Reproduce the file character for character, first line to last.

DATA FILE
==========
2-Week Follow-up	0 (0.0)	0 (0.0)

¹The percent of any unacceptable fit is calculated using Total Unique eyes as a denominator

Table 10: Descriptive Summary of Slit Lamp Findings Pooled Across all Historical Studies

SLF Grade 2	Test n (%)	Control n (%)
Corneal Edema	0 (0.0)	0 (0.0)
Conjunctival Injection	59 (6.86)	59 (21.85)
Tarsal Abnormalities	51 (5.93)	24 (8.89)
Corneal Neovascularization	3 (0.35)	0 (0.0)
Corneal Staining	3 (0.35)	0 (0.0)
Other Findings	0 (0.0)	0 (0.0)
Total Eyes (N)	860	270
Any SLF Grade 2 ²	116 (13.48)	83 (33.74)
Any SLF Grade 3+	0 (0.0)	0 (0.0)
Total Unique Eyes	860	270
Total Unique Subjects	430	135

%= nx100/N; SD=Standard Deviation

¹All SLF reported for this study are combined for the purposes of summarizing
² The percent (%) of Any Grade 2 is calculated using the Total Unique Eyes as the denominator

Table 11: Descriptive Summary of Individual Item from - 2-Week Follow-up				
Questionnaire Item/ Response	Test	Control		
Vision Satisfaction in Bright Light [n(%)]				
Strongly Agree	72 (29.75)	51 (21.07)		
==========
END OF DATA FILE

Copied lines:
2-Week Follow-up	0 (0.0)	0 (0.0)

¹The percent of any unacceptable fit is calculated using Total Unique eyes as a denominator

Table 10: Descriptive Summary of Slit Lamp Findings Pooled Across all Historical Studies

SLF Grade 2	Test n (%)	Control n (%)
Corneal Edema	0 (0.0)	0 (0.0)
Conjunctival Injection	59 (6.86)	59 (21.85)
Tarsal Abnormalities	51 (5.93)	24 (8.89)
Corneal Neovascularization	3 (0.35)	0 (0.0)
Corneal Staining	3 (0.35)	0 (0.0)
Other Findings	0 (0.0)	0 (0.0)
Total Eyes (N)	860	270
Any SLF Grade 2 ²	116 (13.48)	83 (33.74)
Any SLF Grade 3+	0 (0.0)	0 (0.0)
Total Unique Eyes	860	270
Total Unique Subjects	430	135

%= nx100/N; SD=Standard Deviation

¹All SLF reported for this study are combined for the purposes of summarizing
² The percent (%) of Any Grade 2 is calculated using the Total Unique Eyes as the denominator

Table 11: Descriptive Summary of Individual Item from - 2-Week Follow-up				
Questionnaire Item/ Response	Test	Control		
Vision Satisfaction in Bright Light [n(%)]				
Strongly Agree	72 (29.75)	51 (21.07)		